My son is sensitive. He is anxious. He is fearful. He doesn't hide these things about himself very well in social settings.

When he was in kindergarten his teacher advised counseling. So we went, and the counselor saw him for 2 or 3 sessions and basically said "this kid is fine," then saw his father and I on our own for a bit and sent us on our way. He eats, he sleeps, he exercises. He isn't a behavior problem and does fine academically. He just isn't … happy.

He's 8 now and started a new school this year. He wants friends, of course, and doesn't have them, really. I feel as if we haven't trained him properly in how to be a boy. Don't cry. Don't show fear. Dominate. Etc.

The new school is bigger and has a different culture. Boys and girls don't play together, which puzzles him. It's all terribly depressing, but "boys and girls don't play together here" hardly seems like a reason to change schools.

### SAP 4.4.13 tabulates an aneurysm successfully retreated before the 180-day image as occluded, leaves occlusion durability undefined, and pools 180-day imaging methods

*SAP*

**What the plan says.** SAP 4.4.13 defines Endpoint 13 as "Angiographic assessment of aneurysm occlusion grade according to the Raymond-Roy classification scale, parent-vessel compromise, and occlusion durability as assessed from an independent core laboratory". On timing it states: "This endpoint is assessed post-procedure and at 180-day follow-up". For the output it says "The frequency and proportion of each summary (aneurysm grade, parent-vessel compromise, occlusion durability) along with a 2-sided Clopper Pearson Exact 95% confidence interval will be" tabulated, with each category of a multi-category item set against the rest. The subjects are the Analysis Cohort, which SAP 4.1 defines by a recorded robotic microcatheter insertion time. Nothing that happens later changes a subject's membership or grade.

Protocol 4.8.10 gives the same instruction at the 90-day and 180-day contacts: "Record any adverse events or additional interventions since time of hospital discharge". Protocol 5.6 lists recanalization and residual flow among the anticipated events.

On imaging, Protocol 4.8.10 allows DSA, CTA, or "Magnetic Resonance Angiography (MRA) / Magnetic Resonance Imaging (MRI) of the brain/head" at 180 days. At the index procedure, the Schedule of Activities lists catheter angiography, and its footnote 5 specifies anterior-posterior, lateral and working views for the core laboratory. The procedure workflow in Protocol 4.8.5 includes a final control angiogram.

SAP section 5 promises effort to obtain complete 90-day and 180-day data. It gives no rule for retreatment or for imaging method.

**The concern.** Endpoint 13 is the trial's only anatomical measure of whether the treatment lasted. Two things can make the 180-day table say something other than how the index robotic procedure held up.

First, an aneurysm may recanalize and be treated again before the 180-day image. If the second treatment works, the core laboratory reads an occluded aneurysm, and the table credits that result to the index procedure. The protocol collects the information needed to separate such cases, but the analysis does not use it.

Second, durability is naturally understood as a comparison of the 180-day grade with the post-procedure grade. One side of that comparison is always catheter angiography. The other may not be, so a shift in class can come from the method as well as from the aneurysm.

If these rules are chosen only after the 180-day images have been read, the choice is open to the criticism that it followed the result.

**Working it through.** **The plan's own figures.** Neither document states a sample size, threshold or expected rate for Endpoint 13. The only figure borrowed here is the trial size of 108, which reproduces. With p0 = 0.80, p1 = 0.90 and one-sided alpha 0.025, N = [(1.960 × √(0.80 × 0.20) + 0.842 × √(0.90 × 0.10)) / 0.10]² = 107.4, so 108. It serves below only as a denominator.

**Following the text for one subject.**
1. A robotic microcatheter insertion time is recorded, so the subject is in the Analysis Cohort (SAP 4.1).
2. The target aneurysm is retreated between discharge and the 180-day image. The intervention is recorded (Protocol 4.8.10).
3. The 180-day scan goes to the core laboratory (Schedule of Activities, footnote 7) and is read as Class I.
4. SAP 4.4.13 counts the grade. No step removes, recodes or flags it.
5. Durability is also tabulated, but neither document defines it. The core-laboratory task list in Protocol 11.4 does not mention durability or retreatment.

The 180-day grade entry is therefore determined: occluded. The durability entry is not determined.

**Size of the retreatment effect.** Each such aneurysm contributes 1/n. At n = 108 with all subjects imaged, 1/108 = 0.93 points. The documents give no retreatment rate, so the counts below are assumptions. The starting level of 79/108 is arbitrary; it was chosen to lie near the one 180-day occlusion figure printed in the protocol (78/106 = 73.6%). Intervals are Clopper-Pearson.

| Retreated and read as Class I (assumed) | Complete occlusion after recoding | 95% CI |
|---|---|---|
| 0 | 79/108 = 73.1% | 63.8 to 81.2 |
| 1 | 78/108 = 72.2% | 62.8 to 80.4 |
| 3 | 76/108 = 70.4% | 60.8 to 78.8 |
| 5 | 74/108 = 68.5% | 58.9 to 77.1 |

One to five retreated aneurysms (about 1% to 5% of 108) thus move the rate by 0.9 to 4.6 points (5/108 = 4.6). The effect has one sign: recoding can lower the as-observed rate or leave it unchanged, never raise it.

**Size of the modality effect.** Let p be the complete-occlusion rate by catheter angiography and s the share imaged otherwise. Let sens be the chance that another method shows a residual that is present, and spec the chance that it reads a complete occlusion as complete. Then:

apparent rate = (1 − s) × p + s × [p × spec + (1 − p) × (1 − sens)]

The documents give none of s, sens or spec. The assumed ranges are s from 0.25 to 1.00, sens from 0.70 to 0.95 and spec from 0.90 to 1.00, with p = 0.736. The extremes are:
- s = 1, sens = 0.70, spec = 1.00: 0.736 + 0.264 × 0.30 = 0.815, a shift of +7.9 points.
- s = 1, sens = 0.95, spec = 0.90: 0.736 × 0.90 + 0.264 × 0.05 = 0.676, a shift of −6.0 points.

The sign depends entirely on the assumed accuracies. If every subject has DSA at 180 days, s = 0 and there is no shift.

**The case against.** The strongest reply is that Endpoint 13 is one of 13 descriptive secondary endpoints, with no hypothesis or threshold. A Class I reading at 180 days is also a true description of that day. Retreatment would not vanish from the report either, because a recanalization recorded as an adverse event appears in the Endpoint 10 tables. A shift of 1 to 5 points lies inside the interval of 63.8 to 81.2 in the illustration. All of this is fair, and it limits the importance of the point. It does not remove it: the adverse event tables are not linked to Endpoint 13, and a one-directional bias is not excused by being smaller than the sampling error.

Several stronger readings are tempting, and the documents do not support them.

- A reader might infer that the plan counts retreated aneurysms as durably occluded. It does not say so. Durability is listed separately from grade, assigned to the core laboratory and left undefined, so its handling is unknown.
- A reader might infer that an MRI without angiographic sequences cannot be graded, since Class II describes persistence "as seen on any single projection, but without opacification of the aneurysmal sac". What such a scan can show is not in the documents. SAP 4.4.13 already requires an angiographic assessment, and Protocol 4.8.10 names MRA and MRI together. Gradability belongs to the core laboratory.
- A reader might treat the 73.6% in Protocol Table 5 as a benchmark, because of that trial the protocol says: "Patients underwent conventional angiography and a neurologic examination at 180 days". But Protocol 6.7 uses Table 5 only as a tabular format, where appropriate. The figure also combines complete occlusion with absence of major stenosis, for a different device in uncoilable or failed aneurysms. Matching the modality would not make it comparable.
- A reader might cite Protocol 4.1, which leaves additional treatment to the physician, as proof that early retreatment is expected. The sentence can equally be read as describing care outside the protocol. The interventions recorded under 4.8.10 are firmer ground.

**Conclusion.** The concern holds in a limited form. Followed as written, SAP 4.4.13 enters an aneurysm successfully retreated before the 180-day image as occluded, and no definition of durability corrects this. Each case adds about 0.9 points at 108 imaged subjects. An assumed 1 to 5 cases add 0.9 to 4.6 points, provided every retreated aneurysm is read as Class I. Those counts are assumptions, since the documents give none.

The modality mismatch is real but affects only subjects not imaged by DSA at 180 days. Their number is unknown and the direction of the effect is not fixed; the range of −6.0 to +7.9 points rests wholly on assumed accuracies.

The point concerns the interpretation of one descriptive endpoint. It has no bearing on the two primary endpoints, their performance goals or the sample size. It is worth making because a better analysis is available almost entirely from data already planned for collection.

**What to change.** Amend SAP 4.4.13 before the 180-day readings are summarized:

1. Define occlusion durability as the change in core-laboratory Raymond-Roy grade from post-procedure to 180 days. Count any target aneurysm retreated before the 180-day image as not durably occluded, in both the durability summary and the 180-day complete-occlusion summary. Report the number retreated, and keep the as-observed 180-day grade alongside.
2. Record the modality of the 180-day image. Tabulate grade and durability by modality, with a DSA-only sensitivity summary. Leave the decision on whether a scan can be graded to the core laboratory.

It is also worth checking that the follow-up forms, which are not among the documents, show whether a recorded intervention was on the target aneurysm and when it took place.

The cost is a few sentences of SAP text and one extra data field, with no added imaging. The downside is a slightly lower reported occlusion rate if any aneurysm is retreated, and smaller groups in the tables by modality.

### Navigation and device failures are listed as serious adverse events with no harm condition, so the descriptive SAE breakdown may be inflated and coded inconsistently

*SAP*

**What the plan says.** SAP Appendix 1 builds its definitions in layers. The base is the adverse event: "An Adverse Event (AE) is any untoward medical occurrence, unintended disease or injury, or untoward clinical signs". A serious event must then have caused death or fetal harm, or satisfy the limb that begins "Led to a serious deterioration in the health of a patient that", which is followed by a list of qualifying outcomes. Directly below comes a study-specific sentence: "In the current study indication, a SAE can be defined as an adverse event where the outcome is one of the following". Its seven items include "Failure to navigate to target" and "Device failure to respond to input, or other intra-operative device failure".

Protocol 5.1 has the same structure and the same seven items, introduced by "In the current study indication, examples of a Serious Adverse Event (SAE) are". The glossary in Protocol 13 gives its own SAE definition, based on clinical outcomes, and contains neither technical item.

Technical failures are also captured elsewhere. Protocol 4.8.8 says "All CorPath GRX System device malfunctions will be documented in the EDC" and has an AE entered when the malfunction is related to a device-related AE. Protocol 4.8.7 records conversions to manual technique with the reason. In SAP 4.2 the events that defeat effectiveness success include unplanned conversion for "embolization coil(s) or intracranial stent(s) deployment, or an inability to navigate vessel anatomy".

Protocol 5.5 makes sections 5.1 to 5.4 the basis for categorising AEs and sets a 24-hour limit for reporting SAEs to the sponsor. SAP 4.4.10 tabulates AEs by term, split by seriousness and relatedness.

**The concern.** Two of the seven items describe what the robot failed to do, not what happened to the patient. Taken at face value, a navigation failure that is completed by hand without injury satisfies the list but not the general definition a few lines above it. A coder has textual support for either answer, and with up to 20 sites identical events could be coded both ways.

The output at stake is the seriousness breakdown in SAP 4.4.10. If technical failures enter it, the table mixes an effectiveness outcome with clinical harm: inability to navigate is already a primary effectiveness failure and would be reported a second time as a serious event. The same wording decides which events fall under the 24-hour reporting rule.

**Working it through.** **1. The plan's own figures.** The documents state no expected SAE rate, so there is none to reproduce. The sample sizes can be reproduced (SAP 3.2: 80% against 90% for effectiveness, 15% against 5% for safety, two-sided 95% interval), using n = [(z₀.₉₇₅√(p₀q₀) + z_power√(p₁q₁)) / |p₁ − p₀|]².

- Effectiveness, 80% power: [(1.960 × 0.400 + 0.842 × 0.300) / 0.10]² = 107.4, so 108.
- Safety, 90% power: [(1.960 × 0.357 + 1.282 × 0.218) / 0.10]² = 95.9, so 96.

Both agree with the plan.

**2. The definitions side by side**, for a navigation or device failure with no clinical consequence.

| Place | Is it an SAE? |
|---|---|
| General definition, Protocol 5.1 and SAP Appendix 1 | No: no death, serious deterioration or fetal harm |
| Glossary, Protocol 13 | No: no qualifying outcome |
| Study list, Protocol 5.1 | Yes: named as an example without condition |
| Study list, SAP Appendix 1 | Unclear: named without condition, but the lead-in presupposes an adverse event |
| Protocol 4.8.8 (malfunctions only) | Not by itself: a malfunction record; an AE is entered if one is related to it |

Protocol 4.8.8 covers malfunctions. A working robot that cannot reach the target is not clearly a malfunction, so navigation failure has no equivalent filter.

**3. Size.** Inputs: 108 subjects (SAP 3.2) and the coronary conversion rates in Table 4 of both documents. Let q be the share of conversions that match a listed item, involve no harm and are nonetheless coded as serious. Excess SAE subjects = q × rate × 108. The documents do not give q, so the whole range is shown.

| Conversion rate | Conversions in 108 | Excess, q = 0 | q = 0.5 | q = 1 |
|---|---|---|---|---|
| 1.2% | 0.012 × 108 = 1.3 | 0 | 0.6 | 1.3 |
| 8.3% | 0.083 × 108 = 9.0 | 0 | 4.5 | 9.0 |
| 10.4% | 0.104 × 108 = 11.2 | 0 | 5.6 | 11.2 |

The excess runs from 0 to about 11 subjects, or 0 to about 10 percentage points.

Of course he is having problems with some other boys. It isn't too bad yet, and there are some potential friendships as well. But I hate feeling tempted to tell him "if you want to make friends, you have to quit being such a sissy." (Of course that could be edited to: you need to complain less. But isn't what I'm really saying is, express your needs less? Be more masculine? To an 8 year old?)

ETA: I would never tell my son, and neither would his father, to be less himself or to act in a more "masculine" fashion. I was verbalizing some of my own struggles and fears and guilt. After all, I was raised in this place too, so I have received some bad messages from patriarchy. I'm not perfect. But I assure all of you that home is a safe place for our boy, and I appreciate your concern.